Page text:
I have discussed and expounded the retroviral neoconservative thinking penetrating the heart of Whitehall in several blogs now. I have also discussed elsewhere the practical interplay between Zionists, neocons, corporations and the government. The immoral, deep-rooted neoconservative impact on fiscal policies from a philosophic perspective is a discussion which has thus far eluded me.
With David Cameron continually assuring the good people of Britain that “we” need to stick to an economic plan that “works”, despite the many failures of the current strategy, not to mention scathing criticism of the “trickledown economics” from a leading think-tank, the Conservative party, beneath the shallow, exoteric rhetoric continues to unveil its higher priority: corporations. Peeling back recent happenings reveals the distinct duplicitous traits of neoconservatism, thus allowing me to touch upon the “con” in neocon tactics in the economic context.
Influencing Voting Through Deception
The political dirt of buying influence is well known: some peerages are granted to individuals who in turn scratch the back of the parties when required. Ultimately, party donors and said peers can exert influence on legislation which may ultimately benefit them, or rather, their coffers. The cash for honours scandal of 2006/7 comes to mind.
With elections nigh, Cameron’s party has been using its peerage and donor connections to the full in what seems like a corrupt attempt to “influence” voters through deception.
The Torygraph earlier in the month published a letter signed by more than 100 of the country’s senior businessmen. They slammed Labour whilst lauding Tory economic policies and praising neocons David Cameron and George Osborne. Their policies, the letter expressed, had been important in showing that the UK is “open for business”, whilst supporting job creation. Far from being an independent endeavour of concerned businesses, the Tory co-chair Andrew Feldman is said to have played a key role in organising the letter. Moreover, 32 business leaders among the signatories are those who have donated more than £9 million to the Conservatives.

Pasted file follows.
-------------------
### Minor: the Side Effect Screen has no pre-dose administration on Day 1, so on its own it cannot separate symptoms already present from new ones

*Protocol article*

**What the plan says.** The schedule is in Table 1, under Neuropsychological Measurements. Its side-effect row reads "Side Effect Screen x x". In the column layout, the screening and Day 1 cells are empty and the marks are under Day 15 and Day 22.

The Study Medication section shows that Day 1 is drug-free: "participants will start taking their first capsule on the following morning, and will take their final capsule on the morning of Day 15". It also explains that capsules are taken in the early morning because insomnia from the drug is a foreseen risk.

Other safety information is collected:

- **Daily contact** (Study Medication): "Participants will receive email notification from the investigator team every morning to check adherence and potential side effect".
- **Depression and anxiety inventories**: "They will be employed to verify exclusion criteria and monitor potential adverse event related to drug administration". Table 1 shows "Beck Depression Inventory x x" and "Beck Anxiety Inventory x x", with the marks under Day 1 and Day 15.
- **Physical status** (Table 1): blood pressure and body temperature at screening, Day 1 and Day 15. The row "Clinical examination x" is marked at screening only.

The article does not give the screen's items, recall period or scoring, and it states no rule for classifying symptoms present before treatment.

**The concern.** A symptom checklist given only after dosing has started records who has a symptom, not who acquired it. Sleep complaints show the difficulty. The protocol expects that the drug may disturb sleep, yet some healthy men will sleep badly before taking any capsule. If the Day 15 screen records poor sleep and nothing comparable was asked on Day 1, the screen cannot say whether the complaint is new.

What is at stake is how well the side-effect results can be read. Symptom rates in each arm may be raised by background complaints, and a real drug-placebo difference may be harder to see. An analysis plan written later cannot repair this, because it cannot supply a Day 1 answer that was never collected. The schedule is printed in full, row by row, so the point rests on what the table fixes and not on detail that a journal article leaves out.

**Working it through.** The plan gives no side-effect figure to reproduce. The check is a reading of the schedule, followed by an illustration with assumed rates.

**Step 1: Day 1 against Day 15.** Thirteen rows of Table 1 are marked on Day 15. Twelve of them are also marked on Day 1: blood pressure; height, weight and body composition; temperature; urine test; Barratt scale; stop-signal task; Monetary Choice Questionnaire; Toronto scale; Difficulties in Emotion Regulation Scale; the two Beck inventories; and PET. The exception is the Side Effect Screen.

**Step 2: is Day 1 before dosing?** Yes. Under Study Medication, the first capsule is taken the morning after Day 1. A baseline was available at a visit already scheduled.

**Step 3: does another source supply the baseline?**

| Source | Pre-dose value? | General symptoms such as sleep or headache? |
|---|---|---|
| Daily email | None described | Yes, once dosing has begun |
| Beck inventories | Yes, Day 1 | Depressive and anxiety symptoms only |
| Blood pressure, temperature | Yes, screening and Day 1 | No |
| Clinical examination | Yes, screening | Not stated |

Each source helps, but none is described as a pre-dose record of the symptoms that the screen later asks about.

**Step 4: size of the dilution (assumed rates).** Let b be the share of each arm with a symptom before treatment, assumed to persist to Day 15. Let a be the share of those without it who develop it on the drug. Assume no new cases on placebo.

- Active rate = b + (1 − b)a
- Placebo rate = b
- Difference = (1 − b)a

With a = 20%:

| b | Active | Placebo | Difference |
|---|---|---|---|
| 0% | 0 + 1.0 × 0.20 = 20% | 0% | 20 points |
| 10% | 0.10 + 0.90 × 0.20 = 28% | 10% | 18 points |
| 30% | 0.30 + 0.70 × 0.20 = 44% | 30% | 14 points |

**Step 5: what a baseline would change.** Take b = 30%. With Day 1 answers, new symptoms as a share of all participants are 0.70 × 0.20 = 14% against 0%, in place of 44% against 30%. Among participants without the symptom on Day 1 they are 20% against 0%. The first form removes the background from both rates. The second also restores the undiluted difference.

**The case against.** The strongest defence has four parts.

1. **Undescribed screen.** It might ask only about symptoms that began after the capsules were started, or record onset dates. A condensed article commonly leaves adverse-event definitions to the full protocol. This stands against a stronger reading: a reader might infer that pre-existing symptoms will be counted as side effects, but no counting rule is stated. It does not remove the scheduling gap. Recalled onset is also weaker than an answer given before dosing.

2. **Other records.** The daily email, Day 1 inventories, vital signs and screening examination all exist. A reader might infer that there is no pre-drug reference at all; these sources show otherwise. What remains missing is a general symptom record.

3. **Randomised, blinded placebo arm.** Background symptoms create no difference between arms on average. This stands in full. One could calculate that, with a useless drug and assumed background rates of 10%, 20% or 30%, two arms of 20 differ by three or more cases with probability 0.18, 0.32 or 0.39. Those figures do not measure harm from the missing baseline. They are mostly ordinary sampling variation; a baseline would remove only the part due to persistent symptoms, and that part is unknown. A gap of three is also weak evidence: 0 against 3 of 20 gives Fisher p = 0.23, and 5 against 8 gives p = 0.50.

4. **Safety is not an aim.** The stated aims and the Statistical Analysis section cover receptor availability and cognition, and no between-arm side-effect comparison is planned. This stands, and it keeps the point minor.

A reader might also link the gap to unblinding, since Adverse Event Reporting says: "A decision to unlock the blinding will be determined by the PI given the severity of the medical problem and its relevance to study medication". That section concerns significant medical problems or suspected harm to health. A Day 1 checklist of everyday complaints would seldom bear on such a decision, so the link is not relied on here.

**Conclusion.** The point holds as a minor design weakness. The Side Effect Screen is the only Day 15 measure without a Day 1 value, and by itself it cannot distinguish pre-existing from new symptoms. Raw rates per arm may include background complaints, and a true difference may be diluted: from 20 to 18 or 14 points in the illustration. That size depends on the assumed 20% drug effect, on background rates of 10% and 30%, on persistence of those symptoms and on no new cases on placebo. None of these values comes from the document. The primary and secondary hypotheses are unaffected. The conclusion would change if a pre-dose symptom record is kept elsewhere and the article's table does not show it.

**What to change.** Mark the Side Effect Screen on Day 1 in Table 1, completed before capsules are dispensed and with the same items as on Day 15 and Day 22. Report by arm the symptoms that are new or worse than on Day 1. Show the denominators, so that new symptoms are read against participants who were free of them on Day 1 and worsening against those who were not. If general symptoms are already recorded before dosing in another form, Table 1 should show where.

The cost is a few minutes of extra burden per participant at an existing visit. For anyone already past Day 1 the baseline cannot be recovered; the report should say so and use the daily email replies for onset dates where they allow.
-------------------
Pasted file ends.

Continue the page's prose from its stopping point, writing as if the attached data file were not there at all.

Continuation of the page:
A later letter, articulating the same, but signed by 5,000 business owners, was also published by the Torygraph. This letter was “orchestrated” by Karen Brady of the Apprentice fame, and the Conservative party’s small business ambassador. She was made peer of the unelected, undemocratic House of Lords last year along with another major Tory donor. The scandal reaches its zenith with the Guardian revealing that the letter had been set up with the blessings of the Conservative campaign headquarters -facts not pointed out in the Telegraph publication of the letter.
The result of this incestuous relationship between corporations and Parliament seems to not dawn on papers like the Telegraph or the public for that matter. This is an affront to democracy, where deceit coupled with money is being used to influence and mislead the public. Where is the public outcry? Indeed where, is Richard Mawrey QC, who ruled against former Mayor Lutfur Rahman for using bribery to procure votes? Regardless of the contrived validity of such a claim, the focus on the “corrupt Muslim” whilst ignoring the esoteric congealed slime accumulating in the upper echelons of Government establishes a blatant perception of Muslim minority discrimination, whilst reinforcing the notion of downplaying “white crime”. In true neocon fashion, there is one (Machiavellian) corrupt law for the elite, another for “vulgar masses”.
The neocon David Brooks in the context of the market crash wrote,